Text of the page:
The nearer Amit’s plane came to India the faster his resolve melted because when he landed at New Delhi he would have to face his father.
It had seemed straightforward when he boarded the plane. Following the lead of the Engineering Faculty academics at Monash University, he was going to explain that, forced to study Civil Engineering, he’d failed the first year because he had no head for mathematics, and engineering was founded on maths. They understood that. They even understood why, in desperation, he’d cheated so spectacularly that it sent him packing, but still left with the academics’ good wishes. They suggested he’d be better suited to study at Melbourne University for a BA there and it was possible to win this degree in only three years whereas it would have taken four years to earn one in Engineering. It seemed a very logical argument to Amit in Australia. He’d thought his father might approve that.
But as the plane circled for landing Amit’s heart was racing. He knew it was not going to be simple at all.
His father’s face was set grimly tight as Amit launched into his idea of returning for a further three years, but he could see the idea was falling on deaf ears. Instead, there was a roasting for wasting the family money. It was an Engineering degree his father wished him to earn. In vain Amit tried to explain he’d really worked hard but his father simply didn’t believe him, and continued to ignore his errant son for the rest of the week. Amit had nothing to do but read the paper.
That was where he noticed an ad from the New Delhi Institute of Technology announcing a scholarship covering a course of instruction with a view to obtaining a Bachelor of Arts degree at Melbourne University. Included was a commitment to return to New Delhi as an instructor, but he had to apply by the weekend. He downloaded the application form, completed it and delivered it by hand the same day, without a word to his family.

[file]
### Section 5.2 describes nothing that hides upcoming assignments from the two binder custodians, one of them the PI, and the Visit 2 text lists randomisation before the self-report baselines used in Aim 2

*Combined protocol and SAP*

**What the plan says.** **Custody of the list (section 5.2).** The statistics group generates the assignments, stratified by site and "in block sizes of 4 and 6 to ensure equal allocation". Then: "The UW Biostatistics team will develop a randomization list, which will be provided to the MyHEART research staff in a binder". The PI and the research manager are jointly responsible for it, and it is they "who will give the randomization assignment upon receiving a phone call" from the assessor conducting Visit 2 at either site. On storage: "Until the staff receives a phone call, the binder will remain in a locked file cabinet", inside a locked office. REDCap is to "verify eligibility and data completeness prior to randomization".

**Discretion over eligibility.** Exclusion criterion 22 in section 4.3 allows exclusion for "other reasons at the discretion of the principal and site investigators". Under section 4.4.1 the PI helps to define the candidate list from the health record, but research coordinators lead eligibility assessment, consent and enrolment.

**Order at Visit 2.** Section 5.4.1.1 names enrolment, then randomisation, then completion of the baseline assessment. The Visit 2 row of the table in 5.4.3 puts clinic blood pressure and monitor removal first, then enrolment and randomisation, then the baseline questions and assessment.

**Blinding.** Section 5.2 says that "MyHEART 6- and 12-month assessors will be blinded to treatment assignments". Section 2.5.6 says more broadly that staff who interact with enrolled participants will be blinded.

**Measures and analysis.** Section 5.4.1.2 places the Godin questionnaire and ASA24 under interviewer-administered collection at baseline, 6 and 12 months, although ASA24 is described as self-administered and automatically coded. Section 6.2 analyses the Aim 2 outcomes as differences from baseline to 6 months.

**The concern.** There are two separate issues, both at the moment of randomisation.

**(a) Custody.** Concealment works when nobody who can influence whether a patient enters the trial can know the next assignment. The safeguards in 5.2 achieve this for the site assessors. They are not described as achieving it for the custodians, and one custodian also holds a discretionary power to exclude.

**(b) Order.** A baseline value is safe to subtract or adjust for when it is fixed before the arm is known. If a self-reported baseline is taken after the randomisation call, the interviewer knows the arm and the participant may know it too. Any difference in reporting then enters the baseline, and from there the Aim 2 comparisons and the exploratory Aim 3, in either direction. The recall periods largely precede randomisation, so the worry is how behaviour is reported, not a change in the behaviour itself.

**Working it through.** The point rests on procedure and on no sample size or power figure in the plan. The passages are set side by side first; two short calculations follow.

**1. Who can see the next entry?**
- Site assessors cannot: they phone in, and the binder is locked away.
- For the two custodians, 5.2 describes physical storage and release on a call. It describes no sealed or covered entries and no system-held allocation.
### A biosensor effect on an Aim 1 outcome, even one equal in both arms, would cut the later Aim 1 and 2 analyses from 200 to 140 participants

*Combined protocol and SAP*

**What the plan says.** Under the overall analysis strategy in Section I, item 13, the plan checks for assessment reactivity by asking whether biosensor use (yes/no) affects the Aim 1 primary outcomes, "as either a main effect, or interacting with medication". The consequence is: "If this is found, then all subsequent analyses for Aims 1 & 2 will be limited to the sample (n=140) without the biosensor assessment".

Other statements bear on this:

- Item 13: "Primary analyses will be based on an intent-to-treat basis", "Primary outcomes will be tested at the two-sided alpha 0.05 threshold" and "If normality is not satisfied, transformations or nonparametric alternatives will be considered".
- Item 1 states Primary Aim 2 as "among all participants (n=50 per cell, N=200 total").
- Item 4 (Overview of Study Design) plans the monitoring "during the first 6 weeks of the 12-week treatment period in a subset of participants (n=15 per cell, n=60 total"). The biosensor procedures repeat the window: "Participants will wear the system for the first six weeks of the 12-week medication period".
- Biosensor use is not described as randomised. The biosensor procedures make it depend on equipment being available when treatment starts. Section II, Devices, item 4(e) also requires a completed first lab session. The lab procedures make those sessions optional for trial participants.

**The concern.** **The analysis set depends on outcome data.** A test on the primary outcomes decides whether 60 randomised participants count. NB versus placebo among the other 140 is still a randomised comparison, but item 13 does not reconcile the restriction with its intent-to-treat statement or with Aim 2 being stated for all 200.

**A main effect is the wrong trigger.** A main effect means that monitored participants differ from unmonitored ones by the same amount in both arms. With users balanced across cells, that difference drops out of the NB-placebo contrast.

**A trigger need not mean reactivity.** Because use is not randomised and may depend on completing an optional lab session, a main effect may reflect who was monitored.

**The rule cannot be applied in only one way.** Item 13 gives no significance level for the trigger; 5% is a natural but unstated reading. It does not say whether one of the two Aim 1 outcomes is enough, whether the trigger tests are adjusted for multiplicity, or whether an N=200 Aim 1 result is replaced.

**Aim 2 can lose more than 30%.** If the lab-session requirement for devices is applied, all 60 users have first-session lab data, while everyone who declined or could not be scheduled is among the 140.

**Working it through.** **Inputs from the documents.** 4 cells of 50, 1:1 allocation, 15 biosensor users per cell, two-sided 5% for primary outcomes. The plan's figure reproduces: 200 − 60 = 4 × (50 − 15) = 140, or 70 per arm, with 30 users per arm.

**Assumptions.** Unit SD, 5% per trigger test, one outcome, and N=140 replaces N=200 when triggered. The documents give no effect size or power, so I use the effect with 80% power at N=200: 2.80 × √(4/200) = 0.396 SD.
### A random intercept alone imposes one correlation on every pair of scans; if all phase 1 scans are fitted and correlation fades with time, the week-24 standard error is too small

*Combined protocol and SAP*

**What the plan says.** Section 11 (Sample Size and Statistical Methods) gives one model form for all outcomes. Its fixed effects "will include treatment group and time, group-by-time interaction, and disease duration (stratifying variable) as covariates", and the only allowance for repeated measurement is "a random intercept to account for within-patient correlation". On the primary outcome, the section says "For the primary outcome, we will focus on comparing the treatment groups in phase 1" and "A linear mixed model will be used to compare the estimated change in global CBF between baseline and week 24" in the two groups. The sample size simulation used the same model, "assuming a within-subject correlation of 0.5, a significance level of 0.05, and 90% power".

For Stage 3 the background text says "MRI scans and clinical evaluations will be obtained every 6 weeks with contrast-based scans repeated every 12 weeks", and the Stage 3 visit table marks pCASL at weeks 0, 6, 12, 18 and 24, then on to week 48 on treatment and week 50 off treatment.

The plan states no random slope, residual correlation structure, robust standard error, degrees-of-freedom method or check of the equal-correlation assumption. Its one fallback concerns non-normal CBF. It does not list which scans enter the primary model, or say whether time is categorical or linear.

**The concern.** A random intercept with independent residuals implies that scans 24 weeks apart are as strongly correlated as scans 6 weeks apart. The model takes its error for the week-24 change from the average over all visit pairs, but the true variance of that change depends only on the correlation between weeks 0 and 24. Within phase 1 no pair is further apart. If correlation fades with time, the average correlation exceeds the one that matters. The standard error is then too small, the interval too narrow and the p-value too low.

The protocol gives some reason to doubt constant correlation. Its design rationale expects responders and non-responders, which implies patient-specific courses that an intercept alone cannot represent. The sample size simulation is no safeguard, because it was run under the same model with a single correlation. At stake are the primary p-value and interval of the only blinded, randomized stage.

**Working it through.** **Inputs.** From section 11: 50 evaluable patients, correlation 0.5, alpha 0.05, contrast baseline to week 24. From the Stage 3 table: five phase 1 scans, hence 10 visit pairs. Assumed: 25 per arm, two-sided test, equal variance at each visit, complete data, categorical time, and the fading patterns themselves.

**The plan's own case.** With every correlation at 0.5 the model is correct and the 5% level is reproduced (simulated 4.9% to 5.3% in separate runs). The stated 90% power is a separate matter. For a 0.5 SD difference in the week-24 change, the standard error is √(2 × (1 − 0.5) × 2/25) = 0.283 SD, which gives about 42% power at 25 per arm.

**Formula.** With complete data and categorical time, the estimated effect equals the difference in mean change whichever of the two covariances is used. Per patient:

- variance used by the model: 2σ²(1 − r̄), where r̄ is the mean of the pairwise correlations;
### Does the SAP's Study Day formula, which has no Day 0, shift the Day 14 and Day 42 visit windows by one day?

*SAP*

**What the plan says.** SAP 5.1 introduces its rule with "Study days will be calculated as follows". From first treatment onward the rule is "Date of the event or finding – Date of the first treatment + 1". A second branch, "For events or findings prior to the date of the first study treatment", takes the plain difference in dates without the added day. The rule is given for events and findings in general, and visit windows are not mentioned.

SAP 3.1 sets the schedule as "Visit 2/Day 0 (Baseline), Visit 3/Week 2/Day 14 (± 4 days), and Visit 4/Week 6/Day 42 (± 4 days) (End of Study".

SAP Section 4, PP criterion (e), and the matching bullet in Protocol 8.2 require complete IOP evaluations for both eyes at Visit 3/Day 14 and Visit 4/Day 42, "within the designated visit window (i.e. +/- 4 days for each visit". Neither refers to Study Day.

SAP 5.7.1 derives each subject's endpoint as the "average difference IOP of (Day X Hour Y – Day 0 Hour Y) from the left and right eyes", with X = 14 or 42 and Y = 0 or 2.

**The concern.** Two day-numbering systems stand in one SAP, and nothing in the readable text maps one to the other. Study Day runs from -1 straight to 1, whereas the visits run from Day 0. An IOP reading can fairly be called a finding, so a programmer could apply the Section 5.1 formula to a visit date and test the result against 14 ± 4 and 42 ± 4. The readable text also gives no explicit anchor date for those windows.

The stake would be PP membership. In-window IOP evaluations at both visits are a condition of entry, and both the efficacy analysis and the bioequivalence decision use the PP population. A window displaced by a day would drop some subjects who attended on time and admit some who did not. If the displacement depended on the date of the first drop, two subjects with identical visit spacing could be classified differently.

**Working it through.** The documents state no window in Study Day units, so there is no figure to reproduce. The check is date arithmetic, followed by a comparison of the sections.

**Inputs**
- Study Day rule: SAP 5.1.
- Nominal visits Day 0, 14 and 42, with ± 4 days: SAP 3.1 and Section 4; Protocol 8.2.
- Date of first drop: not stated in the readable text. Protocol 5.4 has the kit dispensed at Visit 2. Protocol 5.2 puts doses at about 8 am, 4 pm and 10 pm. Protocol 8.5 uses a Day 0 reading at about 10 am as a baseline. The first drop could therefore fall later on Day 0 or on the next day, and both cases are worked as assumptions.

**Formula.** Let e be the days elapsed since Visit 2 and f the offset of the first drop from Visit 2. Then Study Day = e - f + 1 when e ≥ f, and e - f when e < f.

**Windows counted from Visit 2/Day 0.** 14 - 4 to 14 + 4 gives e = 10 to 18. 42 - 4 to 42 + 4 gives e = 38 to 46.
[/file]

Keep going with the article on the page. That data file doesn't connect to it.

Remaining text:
A test and interview followed and after completing these he was told he ‘would be contacted’, so it was back to a depressive vacuum at home full of black looks and foreboding. Two weeks later he was contacted. Amit was ecstatic and quickly told his father that he was shortlisted, with a final interview necessary; later he was amused to hear his father telling a friend how clever his son was.
The interview was full on and took a whole morning. They’d already contacted Monash about his engineering course and asked about his work ethic and were told that Amit was a hard worker but it was also their idea that he should attend Melbourne University Arts Faculty where he should do well.
Soon a letter came to say he and two others had been chosen and that he’d be expected to arrive at Melbourne University residences in February to settle in. Brandishing the letter he ran to show it, relieved to know that at last his father was proud of him.
‘The odd thing is,’ Amit explained, ‘the year I’d spent at Monash, although it ended in failure, tipped the scales my way. They considered it experience gained in knowing how to use university time the best way, and agreed that settling-in would be no problem for me.’ The Gods had indeed been kind, and Amit was aware this was a second chance at an opportunity. This time, he thought fiercely, he’d make sure he was successful.
On arrival his course was soon sorted with help from the admission officers. He would major in Political and International Studies and use Development Studies as his minor discipline.